Wednesday, 21 January 2015

Book into Film into Book into Film: KARL ALEXANDER'S 'Time After Time'



 Book Review of: 
(Panther, 1979 £1.25, 320pp ISBN 0586-050795) 

You’ll probably see, or already have seen the movie ‘Time After Time’ (August 1979), currently doing its late-night re-runs on various digital TV-channels. So you’ll probably know the plot concerns HG Wells – played by Malcolm McDowell with moustache, inventing a real Time Machine, said Time Machine being hijacked into the future by Jack The Ripper – portrayed by David Warner, and Herbert George’s pursuit of this villainous quarry into today, that is – into 1979. McDowell, in a more sympathetic role than we usually expect from him, is as excellent as ever.

And it’s a feel-good soft-centred serial-killer thriller balanced with humour and romance, as Wells and his former friend compete for possession of the ‘return key’ of the time machine, which has become an exhibit in the San Francisco museum. But despite the surface protestations ‘Now A Major Film’ the Karl Alexander book tie-in, purportedly expanded and fleshed out from director Nicholas Meyer’s original screenplay, seems to lie more in the genealogy of the ‘Star Trek’ merchandising-novel, or the ‘ET’ novelisation. Although the full interactions between and betwixt film and book are a little more complex than that, it’s still difficult to judge it as a real work of Science Fiction, as distinct from a mainstream movie spin-off. If viewed as the former, the diligent critic would be conscience-bound to point out that, although playfully intriguing, the core-themes are by no means original.

As early as 1967 Robert Bloch wrote a first, and far more chillingly convincing Ripper-projected-into-the-future story – “A Toy For Juliette”, followed that same year by Harlan Ellison reworking the theme in his ‘Dangerous Vision’ “The Prowler In The City At The Edge Of The World”. Christopher Priest wrote HG Wells as a character into his enjoyable fantasy ‘The Space Machine’ (1976), while Jherek Carnelian converses effectively with a sceptical Wells on the topic of Time Travellers in Michael Moorcock’s ‘The Hollow Lands’ (1974). Moorcock also evokes a far more tactile picture of Victorian London than Alexander’s second-hand American view condescendingly-affectionately extracted from previous Hollywood imaginings.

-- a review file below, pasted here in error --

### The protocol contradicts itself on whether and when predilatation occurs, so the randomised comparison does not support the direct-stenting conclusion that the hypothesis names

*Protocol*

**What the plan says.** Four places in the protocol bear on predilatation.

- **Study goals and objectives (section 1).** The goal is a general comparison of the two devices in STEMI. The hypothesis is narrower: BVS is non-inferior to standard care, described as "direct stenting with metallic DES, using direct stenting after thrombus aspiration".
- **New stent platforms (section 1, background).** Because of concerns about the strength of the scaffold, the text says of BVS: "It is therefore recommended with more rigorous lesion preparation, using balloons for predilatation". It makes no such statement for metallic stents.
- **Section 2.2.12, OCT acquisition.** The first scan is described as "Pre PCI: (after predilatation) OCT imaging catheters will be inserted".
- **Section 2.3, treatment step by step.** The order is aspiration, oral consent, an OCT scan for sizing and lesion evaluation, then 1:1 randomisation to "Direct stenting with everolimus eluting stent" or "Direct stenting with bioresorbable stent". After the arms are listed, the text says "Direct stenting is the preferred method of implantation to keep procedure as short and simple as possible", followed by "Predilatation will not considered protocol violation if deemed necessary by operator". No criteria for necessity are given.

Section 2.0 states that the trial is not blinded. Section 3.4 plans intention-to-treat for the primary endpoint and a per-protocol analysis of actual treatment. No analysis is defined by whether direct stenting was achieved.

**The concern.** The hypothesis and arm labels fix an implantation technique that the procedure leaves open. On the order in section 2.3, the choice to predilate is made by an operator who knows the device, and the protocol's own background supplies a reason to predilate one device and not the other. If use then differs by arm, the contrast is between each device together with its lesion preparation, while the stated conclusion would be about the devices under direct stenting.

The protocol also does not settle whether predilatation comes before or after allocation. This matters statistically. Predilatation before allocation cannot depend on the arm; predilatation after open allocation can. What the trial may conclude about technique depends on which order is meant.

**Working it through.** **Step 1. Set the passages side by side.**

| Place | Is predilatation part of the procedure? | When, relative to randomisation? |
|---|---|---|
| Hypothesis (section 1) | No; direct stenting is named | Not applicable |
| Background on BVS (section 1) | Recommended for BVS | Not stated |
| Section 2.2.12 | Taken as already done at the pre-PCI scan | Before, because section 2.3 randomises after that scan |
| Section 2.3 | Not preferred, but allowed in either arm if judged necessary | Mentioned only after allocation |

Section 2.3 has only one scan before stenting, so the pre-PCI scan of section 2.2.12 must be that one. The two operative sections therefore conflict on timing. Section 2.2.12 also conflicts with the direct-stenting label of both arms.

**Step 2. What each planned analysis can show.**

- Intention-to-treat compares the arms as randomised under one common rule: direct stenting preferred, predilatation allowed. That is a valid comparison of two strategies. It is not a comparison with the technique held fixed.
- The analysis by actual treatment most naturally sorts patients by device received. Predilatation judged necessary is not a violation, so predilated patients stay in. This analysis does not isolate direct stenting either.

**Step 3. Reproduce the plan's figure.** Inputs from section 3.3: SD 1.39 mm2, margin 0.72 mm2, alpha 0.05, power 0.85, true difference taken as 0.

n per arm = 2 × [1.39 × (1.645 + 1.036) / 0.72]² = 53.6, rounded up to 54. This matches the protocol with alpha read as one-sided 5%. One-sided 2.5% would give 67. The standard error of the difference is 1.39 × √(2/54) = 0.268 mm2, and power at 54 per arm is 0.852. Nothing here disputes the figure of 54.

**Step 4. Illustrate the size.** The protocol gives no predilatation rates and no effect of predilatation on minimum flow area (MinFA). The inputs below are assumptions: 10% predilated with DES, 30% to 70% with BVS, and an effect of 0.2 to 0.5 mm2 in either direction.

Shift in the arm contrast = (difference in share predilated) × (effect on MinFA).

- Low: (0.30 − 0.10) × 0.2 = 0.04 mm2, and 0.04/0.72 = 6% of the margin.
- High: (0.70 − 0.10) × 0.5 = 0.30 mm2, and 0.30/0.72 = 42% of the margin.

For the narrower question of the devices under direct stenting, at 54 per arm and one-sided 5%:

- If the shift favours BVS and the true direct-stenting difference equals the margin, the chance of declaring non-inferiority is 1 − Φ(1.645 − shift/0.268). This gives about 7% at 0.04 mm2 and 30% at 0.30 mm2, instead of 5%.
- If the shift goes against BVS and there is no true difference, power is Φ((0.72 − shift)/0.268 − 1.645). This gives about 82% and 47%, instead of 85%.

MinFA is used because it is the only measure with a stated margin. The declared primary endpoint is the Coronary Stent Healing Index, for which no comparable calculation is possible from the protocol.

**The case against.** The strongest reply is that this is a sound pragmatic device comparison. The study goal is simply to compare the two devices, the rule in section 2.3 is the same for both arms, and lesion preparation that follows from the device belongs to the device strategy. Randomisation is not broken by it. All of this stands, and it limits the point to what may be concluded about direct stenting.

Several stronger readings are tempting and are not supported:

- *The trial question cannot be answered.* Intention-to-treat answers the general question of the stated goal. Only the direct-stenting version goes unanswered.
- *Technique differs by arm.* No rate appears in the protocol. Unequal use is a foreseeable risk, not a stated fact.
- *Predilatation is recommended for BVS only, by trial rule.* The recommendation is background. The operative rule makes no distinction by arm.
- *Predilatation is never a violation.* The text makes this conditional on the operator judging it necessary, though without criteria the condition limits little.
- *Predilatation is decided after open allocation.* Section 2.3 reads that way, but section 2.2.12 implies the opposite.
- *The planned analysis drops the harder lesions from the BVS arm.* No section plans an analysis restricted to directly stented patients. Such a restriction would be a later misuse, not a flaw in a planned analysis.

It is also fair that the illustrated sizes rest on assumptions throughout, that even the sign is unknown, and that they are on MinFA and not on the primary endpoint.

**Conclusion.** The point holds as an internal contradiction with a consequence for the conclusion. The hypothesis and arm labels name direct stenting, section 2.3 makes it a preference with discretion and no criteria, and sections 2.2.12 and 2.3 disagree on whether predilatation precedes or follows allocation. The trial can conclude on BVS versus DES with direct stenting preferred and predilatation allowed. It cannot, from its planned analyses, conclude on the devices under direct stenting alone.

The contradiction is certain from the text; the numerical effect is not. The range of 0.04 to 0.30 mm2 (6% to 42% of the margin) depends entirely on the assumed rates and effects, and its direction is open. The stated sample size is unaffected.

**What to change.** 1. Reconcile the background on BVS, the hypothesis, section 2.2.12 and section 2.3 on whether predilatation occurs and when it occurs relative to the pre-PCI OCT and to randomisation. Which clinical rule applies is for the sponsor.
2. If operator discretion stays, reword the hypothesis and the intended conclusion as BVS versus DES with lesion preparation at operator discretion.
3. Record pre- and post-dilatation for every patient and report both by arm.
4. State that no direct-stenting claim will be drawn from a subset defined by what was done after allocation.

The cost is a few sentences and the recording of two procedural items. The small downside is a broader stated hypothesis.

Similarly there’s little development of the Time Travel concept. Needless to say, there’s none of the temporal conundrums mapped out by Isaac Asimov (‘The End Of Eternity’, 1955) or Poul Anderson (‘The Corridors Of Time’, 1966). While none of the ideas are taken to the staggeringly complex consummation of Barrington J Bayley’s novels (‘Collision With Chronos’, 1973 and ‘The Fall Of Chronopolis’, 1974) with time spliced, looped, overdubbed, phased, and wiped clean like so much recording tape. But that is never its intention.